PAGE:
The Senate yesterday backed a draft law on community media which will provide an example to follow throughout Latin America, Reporters Without Borders said. The House of Representatives already voted for the new law in June this year.
Reporters Without Borders today welcomed a vote in the senate yesterday approving a new law on community media which will allow for a fair and open attribution of radio and television frequencies.
The House of Representatives gave near unanimous backing to the draft law on 5 June this year.
The law defines community television and radios as “public interest services which are independent of the state and provided by civil non profit-making organisations”. It sets up a non-discretionary system of allocating and renewing frequencies “through open, transparent and public competition”.
The procedure will be the responsibility of a new honorary consultative council, which will be made up of representatives of the state, the media involved, public and private universities and organisations for the defence of free expression.
“We are very pleased about the vote on this law, which will become a reference on the question,” the worldwide press freedom organisation said. “We very much hope that this new Uruguayan legislation will prove an inspiration to other countries on the continent, where community media are growing rapidly but have unequal opportunities to broadcast,” it added.
“This vote is also the result of a genuine cooperation between the government and civil society,” said Reporters Without Borders. “The law approved by the Congress was drawn up by World Association of Community Broadcasters (AMARC), the Uruguayan Press Association and the National Workers Confederation (PIT-CNT)”.
11.06.07 - House of representatives votes for an exemplary law on community media
Reporters Without Borders today hailed a draft law regulating community media, which won overwhelming support in the House of Representatives as “an inspiration to the American continent”.
“The most important aspect is undoubtedly the attribution of frequencies on the basis of fairness and transparency”, the worldwide press freedom organisation said.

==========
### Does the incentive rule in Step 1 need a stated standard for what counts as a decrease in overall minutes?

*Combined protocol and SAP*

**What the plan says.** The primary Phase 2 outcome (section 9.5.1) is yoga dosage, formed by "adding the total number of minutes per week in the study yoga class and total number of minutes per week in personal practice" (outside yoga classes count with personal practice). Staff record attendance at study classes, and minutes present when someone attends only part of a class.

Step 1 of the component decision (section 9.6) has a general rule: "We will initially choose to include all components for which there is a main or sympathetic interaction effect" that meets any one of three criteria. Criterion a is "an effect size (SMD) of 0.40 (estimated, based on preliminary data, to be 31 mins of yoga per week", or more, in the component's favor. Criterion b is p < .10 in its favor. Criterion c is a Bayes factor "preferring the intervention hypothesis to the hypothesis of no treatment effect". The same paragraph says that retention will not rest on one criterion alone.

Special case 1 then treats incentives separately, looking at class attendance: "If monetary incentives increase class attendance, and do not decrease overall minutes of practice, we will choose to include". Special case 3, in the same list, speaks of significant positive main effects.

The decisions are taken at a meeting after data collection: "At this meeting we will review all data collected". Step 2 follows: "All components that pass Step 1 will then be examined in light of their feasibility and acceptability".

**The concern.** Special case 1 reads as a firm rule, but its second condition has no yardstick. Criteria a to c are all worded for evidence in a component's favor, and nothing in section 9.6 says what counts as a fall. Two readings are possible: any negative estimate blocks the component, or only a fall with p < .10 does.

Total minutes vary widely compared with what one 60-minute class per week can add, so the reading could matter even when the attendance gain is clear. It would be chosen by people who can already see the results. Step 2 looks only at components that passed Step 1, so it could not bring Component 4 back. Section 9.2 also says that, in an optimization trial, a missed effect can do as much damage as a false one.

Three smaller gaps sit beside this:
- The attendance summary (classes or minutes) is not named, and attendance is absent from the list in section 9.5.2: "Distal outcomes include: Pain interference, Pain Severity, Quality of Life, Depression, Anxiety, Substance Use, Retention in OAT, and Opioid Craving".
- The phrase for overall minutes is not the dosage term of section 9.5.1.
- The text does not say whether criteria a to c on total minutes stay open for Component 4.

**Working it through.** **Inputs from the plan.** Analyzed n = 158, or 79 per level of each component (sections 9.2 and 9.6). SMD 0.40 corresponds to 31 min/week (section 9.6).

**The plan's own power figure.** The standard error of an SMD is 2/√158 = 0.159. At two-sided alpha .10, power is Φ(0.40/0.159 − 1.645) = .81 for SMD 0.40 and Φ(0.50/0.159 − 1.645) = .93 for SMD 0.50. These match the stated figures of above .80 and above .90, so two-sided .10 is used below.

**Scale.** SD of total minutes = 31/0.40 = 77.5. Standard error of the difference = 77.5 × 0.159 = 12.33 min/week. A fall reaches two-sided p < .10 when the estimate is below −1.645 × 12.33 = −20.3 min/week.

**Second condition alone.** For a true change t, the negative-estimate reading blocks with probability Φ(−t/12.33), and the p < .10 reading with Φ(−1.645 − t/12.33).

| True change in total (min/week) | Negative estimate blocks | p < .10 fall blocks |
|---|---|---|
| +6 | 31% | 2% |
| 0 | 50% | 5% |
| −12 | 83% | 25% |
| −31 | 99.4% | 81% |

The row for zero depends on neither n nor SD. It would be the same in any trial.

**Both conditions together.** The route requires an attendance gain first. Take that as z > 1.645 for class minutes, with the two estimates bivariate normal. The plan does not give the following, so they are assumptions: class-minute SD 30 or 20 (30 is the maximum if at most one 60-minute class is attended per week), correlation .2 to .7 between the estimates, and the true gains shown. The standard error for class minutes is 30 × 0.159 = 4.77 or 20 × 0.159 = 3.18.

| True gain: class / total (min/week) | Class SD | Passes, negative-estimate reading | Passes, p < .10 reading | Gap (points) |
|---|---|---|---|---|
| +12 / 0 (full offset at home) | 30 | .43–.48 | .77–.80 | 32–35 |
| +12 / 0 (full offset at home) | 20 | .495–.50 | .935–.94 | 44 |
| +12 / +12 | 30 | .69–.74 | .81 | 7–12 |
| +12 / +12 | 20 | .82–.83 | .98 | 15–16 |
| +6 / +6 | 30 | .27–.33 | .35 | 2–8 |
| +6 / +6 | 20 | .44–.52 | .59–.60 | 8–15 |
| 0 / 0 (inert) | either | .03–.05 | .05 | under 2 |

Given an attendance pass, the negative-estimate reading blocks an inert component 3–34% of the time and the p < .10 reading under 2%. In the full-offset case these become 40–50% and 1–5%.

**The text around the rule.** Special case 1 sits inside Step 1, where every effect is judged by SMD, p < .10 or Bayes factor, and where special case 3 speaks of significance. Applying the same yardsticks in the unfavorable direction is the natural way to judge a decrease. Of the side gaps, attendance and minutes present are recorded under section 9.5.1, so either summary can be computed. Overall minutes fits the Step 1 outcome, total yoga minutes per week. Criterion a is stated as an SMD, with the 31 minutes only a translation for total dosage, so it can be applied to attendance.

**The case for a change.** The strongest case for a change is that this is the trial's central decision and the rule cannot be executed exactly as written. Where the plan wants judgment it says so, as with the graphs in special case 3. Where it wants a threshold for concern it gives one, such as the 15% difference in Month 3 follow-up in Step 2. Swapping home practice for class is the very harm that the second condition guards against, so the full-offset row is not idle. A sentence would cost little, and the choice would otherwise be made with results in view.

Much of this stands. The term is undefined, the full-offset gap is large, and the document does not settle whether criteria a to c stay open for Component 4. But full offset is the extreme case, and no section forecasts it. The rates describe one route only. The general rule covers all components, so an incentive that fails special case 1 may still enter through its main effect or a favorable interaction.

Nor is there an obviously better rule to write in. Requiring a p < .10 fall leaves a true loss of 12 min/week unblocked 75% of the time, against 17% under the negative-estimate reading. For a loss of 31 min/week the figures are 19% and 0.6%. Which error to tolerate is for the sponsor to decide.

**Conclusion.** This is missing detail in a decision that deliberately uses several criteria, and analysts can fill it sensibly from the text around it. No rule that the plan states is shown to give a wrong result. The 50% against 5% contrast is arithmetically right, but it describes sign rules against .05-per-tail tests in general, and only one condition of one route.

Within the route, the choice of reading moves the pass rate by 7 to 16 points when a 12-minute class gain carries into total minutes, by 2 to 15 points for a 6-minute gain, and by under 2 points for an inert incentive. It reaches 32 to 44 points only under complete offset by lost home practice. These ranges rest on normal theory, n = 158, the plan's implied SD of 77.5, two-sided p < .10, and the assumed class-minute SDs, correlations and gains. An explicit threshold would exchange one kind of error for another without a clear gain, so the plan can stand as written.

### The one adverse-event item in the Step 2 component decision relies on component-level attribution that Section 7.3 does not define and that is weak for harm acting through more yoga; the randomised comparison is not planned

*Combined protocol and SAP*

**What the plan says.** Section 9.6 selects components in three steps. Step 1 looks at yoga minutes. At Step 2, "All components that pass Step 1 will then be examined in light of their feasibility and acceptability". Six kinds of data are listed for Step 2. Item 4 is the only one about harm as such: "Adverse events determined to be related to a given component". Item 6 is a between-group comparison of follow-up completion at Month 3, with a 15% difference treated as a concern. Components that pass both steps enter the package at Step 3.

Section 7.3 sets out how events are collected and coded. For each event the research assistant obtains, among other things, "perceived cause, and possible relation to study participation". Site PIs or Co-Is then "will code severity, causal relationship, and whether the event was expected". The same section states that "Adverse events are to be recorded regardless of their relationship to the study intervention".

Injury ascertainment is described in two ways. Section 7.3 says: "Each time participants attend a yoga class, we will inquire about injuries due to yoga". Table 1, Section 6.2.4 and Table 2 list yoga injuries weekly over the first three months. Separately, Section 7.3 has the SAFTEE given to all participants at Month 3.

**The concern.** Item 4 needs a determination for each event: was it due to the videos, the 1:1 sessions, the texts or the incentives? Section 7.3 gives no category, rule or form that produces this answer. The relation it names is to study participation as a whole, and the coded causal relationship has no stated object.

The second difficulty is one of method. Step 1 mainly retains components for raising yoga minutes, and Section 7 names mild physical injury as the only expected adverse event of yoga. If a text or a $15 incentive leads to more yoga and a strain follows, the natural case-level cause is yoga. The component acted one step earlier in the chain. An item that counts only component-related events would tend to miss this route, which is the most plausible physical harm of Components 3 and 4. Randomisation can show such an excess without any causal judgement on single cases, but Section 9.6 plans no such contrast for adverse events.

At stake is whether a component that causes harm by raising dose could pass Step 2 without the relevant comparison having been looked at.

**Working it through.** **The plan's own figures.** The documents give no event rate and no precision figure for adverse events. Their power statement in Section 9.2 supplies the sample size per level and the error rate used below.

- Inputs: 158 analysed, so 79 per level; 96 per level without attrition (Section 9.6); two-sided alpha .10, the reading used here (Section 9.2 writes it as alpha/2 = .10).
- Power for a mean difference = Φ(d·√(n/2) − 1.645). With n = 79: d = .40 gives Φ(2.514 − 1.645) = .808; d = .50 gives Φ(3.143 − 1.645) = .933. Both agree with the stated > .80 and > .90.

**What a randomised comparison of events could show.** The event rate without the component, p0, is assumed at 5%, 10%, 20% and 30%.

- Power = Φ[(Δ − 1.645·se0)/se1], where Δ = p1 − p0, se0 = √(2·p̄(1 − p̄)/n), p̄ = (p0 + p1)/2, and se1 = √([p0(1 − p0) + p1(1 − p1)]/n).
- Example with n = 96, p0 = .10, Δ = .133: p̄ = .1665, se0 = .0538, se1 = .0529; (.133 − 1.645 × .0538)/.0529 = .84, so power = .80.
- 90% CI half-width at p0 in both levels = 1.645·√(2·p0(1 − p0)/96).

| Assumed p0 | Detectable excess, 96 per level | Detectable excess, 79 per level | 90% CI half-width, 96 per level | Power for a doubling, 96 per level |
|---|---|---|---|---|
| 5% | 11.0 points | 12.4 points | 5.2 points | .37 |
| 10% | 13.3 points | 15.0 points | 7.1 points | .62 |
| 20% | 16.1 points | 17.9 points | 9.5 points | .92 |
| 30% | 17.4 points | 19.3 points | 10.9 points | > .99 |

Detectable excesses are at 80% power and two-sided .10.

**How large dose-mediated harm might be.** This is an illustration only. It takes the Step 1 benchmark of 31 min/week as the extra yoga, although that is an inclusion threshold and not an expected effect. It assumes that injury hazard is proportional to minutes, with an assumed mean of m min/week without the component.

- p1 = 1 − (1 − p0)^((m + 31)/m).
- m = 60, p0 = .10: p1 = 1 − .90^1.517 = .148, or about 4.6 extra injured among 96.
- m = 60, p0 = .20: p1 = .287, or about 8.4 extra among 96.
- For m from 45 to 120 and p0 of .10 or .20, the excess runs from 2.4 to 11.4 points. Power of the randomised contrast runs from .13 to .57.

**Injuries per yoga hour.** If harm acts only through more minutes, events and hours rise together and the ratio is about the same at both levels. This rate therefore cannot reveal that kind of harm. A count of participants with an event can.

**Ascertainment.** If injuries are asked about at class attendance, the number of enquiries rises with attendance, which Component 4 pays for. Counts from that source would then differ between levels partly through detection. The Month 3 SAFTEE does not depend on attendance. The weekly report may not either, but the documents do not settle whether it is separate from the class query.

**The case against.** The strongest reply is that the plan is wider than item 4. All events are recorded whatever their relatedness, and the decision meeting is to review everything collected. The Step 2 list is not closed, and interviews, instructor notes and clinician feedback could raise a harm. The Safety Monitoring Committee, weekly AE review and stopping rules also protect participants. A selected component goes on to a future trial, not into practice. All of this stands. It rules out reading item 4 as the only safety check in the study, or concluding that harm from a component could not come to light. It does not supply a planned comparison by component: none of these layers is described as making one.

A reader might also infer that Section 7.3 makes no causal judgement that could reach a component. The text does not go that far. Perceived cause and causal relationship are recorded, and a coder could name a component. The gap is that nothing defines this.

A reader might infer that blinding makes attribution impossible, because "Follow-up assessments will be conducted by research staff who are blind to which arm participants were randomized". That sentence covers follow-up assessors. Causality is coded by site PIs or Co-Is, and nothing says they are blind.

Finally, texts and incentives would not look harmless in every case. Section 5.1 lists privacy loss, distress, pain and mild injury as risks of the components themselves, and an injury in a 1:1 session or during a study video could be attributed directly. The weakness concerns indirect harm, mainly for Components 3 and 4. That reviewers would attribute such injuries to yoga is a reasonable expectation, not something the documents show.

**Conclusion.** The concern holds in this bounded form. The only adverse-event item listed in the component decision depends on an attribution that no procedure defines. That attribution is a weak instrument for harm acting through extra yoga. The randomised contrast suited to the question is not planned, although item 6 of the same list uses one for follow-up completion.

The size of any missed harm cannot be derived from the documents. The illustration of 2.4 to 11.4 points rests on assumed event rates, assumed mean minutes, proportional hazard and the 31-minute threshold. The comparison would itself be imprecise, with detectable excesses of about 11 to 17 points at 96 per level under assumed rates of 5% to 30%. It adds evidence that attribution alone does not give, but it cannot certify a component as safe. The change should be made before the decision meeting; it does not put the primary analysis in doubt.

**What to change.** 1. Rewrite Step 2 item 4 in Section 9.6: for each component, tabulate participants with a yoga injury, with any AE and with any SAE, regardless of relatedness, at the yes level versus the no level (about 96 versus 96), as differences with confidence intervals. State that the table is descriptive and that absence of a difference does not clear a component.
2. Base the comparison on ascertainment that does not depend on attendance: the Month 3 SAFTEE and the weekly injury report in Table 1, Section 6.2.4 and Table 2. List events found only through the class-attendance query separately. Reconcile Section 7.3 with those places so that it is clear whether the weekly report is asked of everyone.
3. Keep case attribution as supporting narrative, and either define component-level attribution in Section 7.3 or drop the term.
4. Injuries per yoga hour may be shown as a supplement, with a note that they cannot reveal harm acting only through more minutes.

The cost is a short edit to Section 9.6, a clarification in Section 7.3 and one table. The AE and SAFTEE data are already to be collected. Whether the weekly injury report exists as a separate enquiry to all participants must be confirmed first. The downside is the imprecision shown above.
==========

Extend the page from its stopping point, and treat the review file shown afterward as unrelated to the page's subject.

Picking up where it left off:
It hoped the law, endorsed by deputies in the lower house on 5 June 2007, will now rapidly win the same backing in the Senate and in the same terms.
“This new Uruguayan legislation on community TV and radio should be an inspiration to the American continent which has thousands of media in this category,” it said.
Forty-nine of the 59 deputies present backed the draft law which recognises community media as an entity in its own right within the broadcast sector. It defines community TV and radio as “public interest services independent of the state, provided by not-for-profit civil bodies” designed to cater to citizens’ “communications needs, the right to information and freedom of expression”.
The draft law does not set out any restrictive criteria apart from a requirement to be non profit-making to determine if a media is “community” and permitted to broadcast.
The chief innovation is the awarding of frequencies “through open, transparent and public competition” and not at the discretion of the state as previously. A new honorary consultative council made up of representatives of the state, civil society, and public and private universities will have the right to play a part in the attribution and renewal of frequencies.
The draft law was put before Congress in October 2005 after being drawn up by several organisations including the World Association of Community Radio Broadcasters (AMARC), the Uruguayan Press Association (APU) and the PIT-CNT federation of labour unions, and was approved by Parliament in its entirety.